"Anti-China protests have posed challenges to China's ambition to further expand its political and economic influence globally. How does Beijing respond to anti-China protests? And how do anti-China protests affect Beijing's use of public diplomatic resources? We address these questions by examining the effect of anti-China protests on China's public diplomatic engagement across low- and middle-income countries in Asia. We argue that anti-China protests lead to an increased level of non-financial public diplomatic engagement (e.g., elite visits) as well as financial engagement through foreign aid. We further argue that the effect of anti-China protests on increasing public diplomatic engagement is contingent on regime type. This is because China takes the anti-China message from autocracies more seriously given the higher political costs of participating in public protests in autocracies. Compared to democracies, autocracies are also in a better position to use anti-China protests as a means to signal their political constraints, compelling China to invest more public diplomatic resources for the countries."

Third World Quarterly


Cambridge Review of International Affairs

"This paper analyses Remembrance of Earth’s Past, also known as The Three-Body Trilogy, by Liu Cixin and its connections to Chinese politics and Historical IR. I examine how the Trilogy as a contemporary pop-cultural artefact and a fictional narrative sustains, recrafts and critically deals with the historical, conceived here as constructions of history, historical trajectories and the key historic challenges. I respond to the call of this special issue to consider new dimensions of how storytelling and Historical IR can be disruptive. On the theoretical level, I distinguish the notions of external and internal disruptions (critiques) with the help of pragmatism and post-colonialism. On the empirical level, I argue that the Trilogy offers an internal critique of China’s long-term obsession with developmentalist modernisation by expressing ironies and uncertainties of it. It reveals limits (‘selvedges’) of development(alism) by showing that it is ultimately unachievable, unnecessary and uncontrollable. In other words, the internal disruption stems from exposing the final frontiers of the given tradition where its internal logic starts to crumble."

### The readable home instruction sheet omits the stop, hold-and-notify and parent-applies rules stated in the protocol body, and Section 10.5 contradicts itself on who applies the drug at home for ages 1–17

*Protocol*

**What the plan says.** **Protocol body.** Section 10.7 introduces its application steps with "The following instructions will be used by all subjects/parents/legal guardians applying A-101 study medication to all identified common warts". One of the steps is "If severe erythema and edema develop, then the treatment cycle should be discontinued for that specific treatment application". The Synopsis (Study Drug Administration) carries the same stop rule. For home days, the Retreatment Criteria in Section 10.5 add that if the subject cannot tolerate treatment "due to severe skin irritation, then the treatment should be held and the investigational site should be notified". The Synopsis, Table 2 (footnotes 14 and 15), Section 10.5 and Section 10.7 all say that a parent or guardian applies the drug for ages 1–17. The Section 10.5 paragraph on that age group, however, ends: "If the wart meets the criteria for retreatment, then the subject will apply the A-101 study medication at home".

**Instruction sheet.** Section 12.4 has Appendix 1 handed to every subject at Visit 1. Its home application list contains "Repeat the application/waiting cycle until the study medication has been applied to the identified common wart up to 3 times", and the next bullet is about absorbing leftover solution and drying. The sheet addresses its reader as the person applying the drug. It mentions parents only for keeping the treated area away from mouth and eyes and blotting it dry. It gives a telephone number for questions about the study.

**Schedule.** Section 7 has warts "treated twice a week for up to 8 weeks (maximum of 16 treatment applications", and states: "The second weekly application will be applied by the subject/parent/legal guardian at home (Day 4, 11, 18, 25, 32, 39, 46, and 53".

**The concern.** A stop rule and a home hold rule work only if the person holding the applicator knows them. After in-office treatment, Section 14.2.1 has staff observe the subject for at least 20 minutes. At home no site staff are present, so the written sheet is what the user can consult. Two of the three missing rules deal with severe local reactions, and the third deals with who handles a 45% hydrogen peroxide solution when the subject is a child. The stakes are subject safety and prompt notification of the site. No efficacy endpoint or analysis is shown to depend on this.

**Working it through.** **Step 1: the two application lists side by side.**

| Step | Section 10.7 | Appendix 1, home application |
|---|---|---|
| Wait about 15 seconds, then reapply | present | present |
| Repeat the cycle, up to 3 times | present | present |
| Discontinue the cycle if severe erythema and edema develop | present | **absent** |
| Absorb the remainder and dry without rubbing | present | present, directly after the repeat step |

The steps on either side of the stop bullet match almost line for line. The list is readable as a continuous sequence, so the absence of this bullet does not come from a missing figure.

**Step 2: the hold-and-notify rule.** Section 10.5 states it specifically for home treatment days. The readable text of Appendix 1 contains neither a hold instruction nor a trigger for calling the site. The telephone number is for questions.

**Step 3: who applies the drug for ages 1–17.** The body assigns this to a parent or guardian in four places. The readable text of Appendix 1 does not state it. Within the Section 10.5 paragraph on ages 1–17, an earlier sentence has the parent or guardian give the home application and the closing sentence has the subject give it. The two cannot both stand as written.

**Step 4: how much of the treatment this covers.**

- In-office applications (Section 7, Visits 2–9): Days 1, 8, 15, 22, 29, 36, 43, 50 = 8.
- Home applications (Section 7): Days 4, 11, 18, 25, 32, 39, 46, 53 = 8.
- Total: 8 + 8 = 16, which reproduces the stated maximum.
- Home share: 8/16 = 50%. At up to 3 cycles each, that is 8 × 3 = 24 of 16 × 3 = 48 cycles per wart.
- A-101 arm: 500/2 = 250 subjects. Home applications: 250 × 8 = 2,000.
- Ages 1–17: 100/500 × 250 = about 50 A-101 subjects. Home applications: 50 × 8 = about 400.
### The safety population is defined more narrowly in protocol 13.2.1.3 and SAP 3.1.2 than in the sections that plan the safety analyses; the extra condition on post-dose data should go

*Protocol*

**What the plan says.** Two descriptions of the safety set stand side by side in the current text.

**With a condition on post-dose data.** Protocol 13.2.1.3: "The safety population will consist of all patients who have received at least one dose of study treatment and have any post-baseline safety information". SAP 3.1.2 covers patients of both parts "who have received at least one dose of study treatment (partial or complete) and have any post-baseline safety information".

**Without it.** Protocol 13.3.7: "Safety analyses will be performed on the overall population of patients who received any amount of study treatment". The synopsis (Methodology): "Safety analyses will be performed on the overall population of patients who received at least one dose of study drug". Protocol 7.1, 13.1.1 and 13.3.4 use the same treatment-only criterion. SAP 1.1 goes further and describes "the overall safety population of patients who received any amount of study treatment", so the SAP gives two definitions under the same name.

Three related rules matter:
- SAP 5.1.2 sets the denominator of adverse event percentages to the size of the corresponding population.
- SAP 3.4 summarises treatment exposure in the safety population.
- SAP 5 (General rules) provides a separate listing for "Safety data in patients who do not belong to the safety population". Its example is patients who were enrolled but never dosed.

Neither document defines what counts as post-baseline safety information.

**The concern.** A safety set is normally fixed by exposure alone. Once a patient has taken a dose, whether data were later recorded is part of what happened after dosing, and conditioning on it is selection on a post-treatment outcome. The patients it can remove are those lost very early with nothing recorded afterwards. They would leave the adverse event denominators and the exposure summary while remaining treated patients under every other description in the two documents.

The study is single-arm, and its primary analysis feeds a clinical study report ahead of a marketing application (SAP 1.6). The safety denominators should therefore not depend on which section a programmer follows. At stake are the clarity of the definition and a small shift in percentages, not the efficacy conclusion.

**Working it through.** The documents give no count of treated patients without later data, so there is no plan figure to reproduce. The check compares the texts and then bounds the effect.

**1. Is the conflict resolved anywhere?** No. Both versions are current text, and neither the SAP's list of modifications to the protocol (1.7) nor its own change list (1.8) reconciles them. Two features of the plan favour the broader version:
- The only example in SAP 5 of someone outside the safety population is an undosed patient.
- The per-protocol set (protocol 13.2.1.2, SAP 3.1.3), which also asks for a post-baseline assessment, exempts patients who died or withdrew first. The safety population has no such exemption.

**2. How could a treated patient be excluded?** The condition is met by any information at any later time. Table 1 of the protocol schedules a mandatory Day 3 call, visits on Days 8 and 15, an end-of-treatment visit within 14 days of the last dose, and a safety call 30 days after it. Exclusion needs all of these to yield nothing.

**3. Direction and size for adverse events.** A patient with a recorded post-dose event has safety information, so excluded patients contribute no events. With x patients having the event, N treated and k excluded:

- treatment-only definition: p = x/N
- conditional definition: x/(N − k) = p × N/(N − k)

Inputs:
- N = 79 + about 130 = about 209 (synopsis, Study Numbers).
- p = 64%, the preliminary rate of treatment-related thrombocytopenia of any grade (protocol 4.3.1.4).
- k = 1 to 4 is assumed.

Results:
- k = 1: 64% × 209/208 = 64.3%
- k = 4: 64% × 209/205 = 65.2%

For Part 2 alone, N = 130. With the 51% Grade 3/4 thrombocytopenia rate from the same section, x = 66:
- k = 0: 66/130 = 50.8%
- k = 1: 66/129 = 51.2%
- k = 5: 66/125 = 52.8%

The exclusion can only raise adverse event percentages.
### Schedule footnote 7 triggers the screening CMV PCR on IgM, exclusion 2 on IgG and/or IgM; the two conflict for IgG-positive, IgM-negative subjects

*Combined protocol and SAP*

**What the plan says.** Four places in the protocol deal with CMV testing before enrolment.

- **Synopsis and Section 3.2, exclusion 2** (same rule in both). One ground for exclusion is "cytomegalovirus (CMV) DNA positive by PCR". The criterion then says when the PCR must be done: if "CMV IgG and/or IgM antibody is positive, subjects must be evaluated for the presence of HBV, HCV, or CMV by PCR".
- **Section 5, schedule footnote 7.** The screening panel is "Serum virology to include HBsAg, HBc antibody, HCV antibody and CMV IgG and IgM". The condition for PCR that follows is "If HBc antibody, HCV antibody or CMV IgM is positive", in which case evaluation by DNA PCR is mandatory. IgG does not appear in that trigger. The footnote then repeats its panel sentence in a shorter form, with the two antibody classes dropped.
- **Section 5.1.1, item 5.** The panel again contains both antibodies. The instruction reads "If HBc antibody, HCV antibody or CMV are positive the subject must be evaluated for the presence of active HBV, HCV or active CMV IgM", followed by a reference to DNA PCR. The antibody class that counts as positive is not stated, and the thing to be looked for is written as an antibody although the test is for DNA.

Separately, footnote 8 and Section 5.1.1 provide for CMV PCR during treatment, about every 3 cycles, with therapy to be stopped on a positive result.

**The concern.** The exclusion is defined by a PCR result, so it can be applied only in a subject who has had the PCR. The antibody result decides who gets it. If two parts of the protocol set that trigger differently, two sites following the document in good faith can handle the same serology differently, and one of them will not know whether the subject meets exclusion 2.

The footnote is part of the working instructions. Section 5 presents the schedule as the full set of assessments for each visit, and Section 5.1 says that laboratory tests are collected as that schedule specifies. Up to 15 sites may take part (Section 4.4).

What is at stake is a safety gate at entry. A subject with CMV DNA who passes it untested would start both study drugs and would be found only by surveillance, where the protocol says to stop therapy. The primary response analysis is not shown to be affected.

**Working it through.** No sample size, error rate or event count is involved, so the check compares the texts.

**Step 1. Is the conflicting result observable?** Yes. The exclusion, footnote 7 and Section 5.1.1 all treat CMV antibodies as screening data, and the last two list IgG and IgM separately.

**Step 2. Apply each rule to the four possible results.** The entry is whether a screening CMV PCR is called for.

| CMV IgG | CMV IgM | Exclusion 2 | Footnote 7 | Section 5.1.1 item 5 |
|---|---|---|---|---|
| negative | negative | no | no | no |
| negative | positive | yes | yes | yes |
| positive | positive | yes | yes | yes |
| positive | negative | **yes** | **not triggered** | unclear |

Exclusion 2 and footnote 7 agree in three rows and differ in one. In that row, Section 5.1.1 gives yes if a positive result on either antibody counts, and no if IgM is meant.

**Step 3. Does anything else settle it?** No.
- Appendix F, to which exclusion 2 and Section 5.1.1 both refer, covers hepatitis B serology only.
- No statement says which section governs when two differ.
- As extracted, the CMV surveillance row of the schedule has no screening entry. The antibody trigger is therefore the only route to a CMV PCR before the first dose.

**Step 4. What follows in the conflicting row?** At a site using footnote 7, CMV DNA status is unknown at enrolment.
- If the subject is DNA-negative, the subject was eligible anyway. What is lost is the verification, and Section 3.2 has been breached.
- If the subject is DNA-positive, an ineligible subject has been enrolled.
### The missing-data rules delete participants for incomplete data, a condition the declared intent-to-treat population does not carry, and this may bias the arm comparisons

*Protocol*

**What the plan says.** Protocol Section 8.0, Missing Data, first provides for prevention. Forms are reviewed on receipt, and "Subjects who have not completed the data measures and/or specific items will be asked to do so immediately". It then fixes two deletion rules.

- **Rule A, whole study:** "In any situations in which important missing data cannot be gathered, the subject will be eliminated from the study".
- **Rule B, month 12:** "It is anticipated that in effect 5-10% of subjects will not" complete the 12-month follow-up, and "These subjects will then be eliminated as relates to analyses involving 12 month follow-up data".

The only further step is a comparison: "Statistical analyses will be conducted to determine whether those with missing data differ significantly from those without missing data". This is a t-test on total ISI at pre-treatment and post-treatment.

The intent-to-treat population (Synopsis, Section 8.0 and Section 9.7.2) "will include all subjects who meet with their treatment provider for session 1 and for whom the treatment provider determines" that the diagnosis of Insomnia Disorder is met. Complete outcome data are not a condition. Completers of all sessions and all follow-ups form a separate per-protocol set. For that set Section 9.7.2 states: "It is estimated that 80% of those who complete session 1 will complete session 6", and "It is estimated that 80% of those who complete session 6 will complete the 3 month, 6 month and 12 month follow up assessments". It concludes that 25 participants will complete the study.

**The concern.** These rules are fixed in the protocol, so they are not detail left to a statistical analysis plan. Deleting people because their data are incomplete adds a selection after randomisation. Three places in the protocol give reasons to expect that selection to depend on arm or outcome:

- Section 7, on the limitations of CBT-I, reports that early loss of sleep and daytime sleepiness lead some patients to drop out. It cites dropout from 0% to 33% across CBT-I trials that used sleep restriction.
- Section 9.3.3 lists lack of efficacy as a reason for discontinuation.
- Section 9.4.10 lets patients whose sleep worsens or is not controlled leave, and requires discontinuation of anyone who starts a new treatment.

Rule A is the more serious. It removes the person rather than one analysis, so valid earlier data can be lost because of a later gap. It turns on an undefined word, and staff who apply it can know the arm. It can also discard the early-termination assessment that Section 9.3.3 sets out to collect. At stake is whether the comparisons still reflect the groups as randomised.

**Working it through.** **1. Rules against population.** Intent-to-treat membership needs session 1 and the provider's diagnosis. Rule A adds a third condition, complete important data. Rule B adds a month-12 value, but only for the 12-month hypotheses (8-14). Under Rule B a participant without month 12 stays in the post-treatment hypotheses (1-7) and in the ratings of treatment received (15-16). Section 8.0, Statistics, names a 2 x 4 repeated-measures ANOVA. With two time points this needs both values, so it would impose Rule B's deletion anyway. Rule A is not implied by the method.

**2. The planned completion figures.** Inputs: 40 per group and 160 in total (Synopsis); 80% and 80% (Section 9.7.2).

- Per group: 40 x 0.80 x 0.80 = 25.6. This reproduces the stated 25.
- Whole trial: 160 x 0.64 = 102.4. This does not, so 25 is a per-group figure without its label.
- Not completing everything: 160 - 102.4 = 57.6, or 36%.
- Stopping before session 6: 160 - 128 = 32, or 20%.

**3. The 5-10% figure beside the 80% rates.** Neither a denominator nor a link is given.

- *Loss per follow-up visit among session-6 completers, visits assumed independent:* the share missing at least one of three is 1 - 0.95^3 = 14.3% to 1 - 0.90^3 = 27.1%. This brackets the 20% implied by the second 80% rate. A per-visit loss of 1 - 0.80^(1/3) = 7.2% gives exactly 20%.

Journal of Current Chinese Affairs

"This study examines the Chinese party-state's reactions to the Russian war of aggression against Ukraine, focusing on its response to the European Union (EU) and its own population during the first six months of the war's outbreak. Drawing on actor-centred institutionalism, it analyses institutional changes and political steering actions by Chinese party-state actors, a perspective that has rarely been applied to China's foreign policy. The “explaining-outcome process tracing” method was applied to reconstruct political processes and interactions between actors based on extensive document and secondary data analysis. Findings reveal that the EU and its partners warned Chinese leaders not to help the Russian government evade sanctions. In this modified institutional setting, the Chinese party-state has responded with “soft” discursive steering towards the EU and, in addition to this “soft” element, with targeted “hard” steering actions towards its own population. While the political steering towards the EU has failed, the steering towards its own population seems to have been partially successful."

Chinese Journal of International Politics

Australian Journal of International Affairs

Review of International Political Economy

International Relations of the Asia-Pacific


Comparative Political Studies

Society & Culture

Global Media and China

Media, Culture & Society

Chinese Sociological Review

Chinese Journal of Communication

"This research, using the cultural-identity-protective cognition theory and focusing on China as a case study, aims to identify influencers, track information dissemination processes, and recognize the patterns of information and emotional flows within Twitter conversations related to the politicization of the COVID-19 pandemic...Both influencers and general users had the capacity to steer Twitter conversations into the political realm, thus contributing to the politicization and polarization of discussions during the information flow. Notably, opinion leaders, especially among influencers, could politicize and polarize a conversation by initially indicating their political standing in the tweet. In general, Twitter users had the ability to make neutral and objective news information go viral if a large number of Twitter users continue the politicization and polarization processes. Group membership—specifically, political standing—and cultural identities played significant roles in perpetuating a vicious cycle of anger. This cycle amplified identity threats for Twitter users and prompted more prejudicial and polarized comments, especially when China, Chinese people, and the Chinese government were the subjects of blame in the Twitter community."